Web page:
To the comments of Windy Wilson. Dr. Cornatzer has hunted and fished more days than most. This is a man that harvests 3 to 4 big game animals a year and countless upland birds and waterfowl. Most recently a big Aoudad Sheep with me in West Texas. He is not out to hurt hunting or the industry that supports hunting. He has a obligation as a physician / scientist to release these findings no matter what the outcome. I agree with JSTREET'S comment that "why dismiss the data without considering it". As an adult you can shoot and consume venison with whatever bullet you wish as long as it is within the rules and regs of your states game agency. But if you have children that you feed your venison to shouldnt you make the best educated decision possible for there health and well being? Alot of people are discrediting the findings of the study because Dr. Cornatzer is a Dermatologist. Can anyone show me any data that suggests these findings are indeed FALSE and unfounded? The best thing about this study is that it will inspire more research.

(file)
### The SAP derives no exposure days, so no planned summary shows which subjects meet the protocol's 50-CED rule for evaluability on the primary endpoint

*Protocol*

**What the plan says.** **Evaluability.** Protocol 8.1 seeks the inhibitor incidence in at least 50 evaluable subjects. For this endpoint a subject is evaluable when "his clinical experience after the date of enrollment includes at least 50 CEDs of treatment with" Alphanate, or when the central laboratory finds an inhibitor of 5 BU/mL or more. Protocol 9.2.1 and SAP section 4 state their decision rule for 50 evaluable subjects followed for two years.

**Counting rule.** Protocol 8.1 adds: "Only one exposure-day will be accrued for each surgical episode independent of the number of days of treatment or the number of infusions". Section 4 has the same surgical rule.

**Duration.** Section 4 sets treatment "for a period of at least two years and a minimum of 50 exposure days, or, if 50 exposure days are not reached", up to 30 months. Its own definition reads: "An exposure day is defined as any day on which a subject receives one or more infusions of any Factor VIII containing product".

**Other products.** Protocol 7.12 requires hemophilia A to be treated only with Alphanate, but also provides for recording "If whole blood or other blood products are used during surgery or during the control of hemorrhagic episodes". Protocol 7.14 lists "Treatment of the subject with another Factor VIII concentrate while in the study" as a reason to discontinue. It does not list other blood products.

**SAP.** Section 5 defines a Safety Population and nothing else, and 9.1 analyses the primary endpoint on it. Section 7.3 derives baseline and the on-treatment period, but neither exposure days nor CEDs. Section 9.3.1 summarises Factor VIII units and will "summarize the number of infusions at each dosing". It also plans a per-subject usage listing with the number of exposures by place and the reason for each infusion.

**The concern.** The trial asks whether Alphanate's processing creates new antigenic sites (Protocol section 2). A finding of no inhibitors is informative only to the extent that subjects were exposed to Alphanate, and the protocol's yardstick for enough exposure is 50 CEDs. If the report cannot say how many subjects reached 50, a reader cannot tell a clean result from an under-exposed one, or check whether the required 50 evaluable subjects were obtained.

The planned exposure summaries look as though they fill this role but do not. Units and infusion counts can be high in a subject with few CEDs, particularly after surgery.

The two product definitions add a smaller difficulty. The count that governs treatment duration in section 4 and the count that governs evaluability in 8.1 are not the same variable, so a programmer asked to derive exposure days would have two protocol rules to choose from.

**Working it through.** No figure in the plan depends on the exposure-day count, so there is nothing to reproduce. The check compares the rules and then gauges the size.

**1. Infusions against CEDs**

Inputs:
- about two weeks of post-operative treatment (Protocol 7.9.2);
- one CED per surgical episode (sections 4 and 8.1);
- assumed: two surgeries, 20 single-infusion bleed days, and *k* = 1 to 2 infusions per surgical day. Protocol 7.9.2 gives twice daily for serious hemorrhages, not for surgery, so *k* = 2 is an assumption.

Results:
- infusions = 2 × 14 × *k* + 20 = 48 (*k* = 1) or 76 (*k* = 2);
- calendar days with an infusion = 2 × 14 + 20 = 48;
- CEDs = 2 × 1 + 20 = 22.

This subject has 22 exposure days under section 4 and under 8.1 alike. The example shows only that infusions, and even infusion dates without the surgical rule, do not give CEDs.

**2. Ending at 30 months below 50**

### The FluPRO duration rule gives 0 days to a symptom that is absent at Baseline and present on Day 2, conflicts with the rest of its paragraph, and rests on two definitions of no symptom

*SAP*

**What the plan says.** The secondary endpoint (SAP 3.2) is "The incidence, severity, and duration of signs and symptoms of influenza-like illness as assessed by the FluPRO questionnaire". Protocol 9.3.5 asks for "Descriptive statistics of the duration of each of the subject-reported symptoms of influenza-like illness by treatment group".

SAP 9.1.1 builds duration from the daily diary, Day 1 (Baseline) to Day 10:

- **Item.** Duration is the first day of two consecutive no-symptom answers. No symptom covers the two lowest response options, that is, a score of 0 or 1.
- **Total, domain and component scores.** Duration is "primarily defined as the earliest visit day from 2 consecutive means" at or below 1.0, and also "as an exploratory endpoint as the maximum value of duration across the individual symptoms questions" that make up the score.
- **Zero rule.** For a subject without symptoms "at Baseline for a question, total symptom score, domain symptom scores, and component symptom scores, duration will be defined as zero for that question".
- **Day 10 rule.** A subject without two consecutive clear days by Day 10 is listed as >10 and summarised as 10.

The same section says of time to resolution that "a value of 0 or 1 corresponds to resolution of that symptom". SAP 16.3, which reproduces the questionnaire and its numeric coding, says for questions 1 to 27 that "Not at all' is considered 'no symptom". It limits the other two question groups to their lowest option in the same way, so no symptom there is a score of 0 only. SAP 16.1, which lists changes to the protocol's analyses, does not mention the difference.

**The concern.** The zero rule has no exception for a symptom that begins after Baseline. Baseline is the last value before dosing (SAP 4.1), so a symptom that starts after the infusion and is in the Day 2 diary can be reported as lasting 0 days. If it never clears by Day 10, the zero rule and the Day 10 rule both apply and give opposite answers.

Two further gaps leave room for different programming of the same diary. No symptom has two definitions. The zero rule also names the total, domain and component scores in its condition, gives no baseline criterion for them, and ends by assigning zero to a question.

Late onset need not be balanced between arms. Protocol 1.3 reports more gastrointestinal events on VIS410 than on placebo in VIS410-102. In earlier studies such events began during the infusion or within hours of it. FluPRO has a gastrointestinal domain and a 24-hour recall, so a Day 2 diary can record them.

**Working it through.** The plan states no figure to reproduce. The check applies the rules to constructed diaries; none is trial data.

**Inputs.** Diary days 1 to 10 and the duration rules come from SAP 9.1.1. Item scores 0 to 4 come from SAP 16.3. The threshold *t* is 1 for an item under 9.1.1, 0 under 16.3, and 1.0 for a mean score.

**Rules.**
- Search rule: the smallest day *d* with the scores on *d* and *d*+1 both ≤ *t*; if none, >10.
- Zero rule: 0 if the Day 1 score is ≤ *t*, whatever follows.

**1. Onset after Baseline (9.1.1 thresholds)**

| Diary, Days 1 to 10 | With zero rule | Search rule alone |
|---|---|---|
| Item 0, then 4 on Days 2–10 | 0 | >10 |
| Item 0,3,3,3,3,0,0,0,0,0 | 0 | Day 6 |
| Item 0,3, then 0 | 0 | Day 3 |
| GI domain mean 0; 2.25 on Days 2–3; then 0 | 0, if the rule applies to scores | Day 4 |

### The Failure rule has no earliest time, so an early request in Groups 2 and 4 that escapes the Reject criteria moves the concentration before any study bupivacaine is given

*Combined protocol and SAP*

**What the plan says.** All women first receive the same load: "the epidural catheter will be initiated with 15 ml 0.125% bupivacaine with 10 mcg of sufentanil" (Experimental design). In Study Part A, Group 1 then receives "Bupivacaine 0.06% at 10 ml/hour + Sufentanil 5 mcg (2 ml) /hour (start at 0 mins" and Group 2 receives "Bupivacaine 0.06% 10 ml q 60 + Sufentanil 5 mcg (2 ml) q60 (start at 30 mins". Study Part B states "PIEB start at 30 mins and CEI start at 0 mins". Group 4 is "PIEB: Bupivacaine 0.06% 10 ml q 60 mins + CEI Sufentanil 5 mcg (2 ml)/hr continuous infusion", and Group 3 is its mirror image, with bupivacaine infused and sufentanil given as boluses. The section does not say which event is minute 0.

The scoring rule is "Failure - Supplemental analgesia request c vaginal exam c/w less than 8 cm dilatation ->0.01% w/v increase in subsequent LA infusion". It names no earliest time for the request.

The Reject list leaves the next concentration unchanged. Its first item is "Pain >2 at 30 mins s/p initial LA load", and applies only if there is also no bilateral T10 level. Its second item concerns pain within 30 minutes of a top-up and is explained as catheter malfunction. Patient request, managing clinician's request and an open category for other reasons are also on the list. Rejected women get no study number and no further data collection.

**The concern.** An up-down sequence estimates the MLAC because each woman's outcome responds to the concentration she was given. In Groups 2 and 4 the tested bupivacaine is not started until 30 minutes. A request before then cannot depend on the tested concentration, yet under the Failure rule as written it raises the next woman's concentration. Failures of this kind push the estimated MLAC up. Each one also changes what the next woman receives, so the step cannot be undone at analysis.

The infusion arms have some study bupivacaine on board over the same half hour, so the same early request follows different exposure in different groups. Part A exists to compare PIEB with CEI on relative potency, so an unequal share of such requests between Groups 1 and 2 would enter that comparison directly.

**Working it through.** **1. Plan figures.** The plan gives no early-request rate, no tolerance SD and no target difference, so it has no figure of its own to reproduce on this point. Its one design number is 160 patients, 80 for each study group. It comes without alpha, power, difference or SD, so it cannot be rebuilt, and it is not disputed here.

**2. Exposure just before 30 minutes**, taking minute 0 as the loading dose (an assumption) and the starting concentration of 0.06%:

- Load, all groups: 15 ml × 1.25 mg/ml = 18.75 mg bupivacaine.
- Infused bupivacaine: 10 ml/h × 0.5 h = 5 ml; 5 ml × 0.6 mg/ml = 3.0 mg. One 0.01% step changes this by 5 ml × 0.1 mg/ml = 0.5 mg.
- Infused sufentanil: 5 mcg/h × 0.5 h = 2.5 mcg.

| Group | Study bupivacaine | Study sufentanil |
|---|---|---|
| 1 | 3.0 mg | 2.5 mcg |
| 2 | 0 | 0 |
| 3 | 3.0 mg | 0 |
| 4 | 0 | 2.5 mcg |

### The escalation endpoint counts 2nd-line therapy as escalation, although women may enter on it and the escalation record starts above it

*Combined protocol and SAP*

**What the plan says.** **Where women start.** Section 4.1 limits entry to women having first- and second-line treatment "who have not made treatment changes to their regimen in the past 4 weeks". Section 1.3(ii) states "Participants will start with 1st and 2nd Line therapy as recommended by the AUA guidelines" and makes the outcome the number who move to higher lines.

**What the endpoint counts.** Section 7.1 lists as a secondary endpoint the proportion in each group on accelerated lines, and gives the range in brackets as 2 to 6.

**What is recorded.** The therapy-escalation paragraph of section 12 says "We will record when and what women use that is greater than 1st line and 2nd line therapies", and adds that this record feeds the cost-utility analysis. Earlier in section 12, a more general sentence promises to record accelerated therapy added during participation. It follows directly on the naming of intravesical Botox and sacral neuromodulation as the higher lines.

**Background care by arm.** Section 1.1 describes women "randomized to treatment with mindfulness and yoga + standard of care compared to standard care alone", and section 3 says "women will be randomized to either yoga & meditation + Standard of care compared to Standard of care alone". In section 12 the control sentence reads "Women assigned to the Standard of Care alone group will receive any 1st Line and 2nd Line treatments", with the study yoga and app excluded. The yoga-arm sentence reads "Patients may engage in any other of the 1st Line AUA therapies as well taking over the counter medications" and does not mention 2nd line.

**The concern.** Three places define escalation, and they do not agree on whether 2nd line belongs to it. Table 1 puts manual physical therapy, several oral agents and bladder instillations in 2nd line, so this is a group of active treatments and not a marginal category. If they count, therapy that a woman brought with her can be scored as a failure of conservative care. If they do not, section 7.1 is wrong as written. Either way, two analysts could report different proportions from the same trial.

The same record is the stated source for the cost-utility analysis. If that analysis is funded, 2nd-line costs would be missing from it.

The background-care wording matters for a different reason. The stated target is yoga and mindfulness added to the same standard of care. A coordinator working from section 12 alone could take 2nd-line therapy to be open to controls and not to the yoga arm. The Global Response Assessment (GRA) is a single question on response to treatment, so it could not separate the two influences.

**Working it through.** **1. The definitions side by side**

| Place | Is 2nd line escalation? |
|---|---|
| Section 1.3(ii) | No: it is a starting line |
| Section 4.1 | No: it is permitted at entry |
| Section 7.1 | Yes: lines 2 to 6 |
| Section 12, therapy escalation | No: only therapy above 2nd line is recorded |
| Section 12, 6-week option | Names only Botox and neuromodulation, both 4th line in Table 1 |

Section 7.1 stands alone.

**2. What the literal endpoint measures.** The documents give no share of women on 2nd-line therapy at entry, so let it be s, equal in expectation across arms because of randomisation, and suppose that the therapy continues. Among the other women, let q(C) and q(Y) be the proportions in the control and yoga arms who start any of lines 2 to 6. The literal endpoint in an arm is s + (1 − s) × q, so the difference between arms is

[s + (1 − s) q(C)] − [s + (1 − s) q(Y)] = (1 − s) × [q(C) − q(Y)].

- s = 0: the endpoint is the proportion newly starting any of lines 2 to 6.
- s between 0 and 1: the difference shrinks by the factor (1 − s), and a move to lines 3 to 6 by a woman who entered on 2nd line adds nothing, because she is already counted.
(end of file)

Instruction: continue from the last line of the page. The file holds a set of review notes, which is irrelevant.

Interesting discussion, if nothing else. I just did a response of my own over on my blog (The Hog Blog) with a bit of research into the issue.

There's no solid evidence that lead ammo causes increased lead levels in human consumers, or at least not at dangerous levels. However, children are more susceptible to poisoning by ingestion, so more research is definitely warranted.